As writers, we struggle with getting our thoughts into words and arranging our words into syntax – which is already enormously difficult. Most of us expect the punctuation to take care of itself. After all, there are rules governing all that, right?
Well, yes there are rules, but they are not always definitive. They are full of if this’s, then that’s, but not in this case or that case. This muddying leaves room for discretionary use of punctuation. And in any case, rules are made to be broken.
Some writers – think William Faulkner – simply eliminate punctuation. Others ignore the rules and do their own thing, employing or omitting commas, quotation marks, dashes and ellipses in places that add emphasis or meaning to their prose. Inserting a comma can be a creative act.
An article last month in the New Yorker contains an example of an author employing a comma to make a point. In “Confessions of a Comma Queen,” New Yorker copy editor Mary Norris writes about author James Salter’s use of commas in his 1995 novel, LIGHT YEARS, which she happened to be reading for pleasure, rather than work.
“I was surprised to come to a sentence with what I considered a superfluous comma: ‘Eve was across the room in a thin, burgundy dress that showed the faint outline of her stomach.’ It stopped me. Usage guides say that if you can substitute ‘and’ for the comma it belongs there. I gave James Salter the ‘and’ test, and ‘thin and burgundy’ did not pass. If this had crossed my desk, I would have taken the comma out and made it ‘a thin burgundy dress.’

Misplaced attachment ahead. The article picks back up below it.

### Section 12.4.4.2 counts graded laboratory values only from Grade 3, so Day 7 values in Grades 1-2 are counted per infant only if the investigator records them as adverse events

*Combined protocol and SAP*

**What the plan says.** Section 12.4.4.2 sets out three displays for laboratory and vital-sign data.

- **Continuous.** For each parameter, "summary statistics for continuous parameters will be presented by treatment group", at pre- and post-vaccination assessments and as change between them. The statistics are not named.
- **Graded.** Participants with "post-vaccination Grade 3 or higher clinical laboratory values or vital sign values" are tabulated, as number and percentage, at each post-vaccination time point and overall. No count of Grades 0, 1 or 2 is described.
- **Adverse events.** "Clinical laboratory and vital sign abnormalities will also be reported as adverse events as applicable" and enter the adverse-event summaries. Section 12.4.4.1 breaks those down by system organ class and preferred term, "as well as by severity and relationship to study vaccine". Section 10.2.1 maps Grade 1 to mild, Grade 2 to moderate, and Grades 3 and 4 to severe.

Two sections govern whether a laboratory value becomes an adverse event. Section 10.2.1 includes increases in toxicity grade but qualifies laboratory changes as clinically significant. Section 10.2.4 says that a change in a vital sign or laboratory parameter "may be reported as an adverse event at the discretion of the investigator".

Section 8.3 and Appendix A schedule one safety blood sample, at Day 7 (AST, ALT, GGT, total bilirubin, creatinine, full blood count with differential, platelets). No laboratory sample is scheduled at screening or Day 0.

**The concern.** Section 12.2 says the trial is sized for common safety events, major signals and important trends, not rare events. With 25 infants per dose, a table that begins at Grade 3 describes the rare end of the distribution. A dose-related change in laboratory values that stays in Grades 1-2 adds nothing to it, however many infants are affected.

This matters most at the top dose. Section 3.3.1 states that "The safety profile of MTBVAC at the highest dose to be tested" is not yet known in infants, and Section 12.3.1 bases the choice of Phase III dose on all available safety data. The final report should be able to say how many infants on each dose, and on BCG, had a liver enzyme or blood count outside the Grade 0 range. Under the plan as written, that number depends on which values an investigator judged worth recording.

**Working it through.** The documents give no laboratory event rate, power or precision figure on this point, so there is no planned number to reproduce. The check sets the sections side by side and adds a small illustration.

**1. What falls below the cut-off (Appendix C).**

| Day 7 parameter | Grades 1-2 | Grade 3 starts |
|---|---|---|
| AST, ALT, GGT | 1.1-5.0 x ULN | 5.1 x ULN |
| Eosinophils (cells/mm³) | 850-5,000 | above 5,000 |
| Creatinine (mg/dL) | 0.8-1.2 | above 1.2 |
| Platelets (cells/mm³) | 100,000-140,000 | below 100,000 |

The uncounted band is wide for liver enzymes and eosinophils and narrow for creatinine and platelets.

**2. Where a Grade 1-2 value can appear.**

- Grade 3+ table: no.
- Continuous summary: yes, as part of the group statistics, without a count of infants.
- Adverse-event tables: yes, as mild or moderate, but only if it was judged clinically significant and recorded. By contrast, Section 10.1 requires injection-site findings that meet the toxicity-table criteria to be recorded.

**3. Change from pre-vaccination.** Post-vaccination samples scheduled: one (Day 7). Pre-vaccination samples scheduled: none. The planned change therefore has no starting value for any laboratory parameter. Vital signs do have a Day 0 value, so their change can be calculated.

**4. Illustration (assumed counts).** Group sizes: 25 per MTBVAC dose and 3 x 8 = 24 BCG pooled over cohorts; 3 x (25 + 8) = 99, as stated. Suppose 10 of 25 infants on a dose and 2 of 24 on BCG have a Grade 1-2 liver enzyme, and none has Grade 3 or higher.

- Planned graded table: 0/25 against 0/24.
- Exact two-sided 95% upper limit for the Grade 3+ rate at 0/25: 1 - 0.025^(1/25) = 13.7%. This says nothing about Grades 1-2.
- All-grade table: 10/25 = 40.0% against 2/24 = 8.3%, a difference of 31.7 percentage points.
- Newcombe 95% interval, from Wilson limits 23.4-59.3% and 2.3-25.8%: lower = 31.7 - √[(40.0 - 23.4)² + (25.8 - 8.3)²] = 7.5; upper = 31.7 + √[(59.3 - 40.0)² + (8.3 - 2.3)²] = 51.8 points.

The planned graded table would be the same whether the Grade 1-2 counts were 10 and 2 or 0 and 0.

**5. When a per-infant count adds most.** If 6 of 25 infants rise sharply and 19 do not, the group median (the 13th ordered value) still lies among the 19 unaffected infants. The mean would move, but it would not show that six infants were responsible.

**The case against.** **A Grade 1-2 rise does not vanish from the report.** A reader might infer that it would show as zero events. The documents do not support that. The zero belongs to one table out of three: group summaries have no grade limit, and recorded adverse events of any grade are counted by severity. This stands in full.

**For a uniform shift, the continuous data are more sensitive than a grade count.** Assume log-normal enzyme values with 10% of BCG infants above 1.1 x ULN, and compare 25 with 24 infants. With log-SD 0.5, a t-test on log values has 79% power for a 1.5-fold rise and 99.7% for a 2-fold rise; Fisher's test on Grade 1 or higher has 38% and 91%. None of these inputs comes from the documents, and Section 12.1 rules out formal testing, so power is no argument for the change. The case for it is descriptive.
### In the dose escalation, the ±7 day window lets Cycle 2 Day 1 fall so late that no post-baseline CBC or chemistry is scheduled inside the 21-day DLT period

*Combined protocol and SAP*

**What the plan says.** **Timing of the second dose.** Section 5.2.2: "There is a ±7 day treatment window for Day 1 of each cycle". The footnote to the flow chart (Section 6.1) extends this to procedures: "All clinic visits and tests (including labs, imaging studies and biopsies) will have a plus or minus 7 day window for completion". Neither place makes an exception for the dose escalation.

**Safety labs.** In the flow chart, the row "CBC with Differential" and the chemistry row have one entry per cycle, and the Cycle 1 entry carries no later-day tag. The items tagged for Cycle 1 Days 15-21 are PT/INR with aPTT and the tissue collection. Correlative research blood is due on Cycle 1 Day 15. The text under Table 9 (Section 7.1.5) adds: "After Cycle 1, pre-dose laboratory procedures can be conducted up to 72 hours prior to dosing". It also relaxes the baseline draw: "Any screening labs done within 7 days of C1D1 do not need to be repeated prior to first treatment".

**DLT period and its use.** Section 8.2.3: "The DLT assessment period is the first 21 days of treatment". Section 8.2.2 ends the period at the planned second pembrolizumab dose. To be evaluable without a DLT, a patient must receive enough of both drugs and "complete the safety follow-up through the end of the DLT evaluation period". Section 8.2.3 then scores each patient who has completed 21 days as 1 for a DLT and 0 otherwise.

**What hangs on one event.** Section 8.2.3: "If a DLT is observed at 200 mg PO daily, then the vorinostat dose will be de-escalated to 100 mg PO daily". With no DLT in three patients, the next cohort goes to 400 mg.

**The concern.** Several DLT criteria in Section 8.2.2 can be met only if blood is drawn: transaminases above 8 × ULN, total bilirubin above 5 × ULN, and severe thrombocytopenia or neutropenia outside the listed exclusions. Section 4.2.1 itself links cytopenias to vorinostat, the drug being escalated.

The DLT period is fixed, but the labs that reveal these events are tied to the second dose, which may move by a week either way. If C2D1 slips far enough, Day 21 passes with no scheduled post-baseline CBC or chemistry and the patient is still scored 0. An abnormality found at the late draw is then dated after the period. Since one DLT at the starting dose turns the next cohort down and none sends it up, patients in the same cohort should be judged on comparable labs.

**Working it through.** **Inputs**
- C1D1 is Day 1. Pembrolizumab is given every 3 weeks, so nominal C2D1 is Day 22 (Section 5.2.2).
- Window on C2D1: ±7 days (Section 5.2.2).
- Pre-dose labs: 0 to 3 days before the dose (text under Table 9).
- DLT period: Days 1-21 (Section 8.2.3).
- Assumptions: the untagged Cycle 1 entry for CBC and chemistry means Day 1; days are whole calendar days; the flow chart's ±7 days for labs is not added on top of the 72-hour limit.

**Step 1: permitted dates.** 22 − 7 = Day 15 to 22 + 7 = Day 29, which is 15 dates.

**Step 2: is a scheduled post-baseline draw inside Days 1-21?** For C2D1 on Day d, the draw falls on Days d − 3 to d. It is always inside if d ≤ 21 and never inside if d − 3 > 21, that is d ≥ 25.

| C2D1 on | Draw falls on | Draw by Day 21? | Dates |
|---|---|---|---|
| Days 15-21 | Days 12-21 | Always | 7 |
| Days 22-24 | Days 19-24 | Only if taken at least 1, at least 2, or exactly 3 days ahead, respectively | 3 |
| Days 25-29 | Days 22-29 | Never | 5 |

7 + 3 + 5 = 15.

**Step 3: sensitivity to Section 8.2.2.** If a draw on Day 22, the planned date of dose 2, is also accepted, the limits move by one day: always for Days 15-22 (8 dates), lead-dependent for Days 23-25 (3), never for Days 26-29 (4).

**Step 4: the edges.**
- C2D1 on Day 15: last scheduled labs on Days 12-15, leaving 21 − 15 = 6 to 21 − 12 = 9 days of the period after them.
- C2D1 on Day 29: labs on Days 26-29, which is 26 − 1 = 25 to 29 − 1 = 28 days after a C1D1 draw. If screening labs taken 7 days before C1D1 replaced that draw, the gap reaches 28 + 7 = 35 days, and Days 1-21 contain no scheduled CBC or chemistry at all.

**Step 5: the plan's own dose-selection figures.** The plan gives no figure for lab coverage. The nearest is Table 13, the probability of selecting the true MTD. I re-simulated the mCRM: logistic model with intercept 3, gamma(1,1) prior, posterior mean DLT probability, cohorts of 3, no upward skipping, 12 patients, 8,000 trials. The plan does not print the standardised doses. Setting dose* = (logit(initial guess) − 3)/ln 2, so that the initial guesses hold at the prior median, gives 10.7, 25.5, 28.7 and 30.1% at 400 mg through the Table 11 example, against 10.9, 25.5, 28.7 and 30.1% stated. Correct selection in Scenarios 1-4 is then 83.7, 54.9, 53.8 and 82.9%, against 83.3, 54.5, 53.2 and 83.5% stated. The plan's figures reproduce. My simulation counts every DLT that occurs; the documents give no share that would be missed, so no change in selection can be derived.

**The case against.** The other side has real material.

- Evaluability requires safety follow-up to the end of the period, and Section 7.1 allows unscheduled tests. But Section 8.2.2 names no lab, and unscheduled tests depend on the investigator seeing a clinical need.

“The logic behind this rule is that the two adjectives are not coördinate: they do not belong to the same order. One adjective (‘burgundy’) clings more tenaciously to the noun (‘dress’) than the other (‘thin’). Bryan Garner, the expert in American usage, offers another test: reverse the order of the adjectives. Would you ever say ‘a burgundy, thin dress’? I wouldn’t.”
Norris, who makes a living riding herd on commas, said the thin/burgundy problem was “enough to make me doubt my comma sense.” Rather than go mad over it, she decided to write Salter and ask.
“He wrote back: ‘I sometimes ignore the rules about commas… Punctuation is for clarity and also emphasis, but I also feel that, if the writing warrants it, punctuation can contribute to the music and rhythm of the sentences. You don’t get permission for this, of course; you take the liberty.”
Salter went on to explain that in “Eve was across the room in a thin, burgundy dress that showed the faint outline of her stomach,” he was trying to emphasize the contours of the stomach under the dress. “’It wasn’t a thin burgundy dress,’ he wrote. ‘It was a thin dress, burgundy in color. I wanted the reader to be aware of the thinness.’”
This may seem like it is down in the weeds. But think about it, when you read over something you have written. Would the addition or subtraction of a comma sharpen what you have written?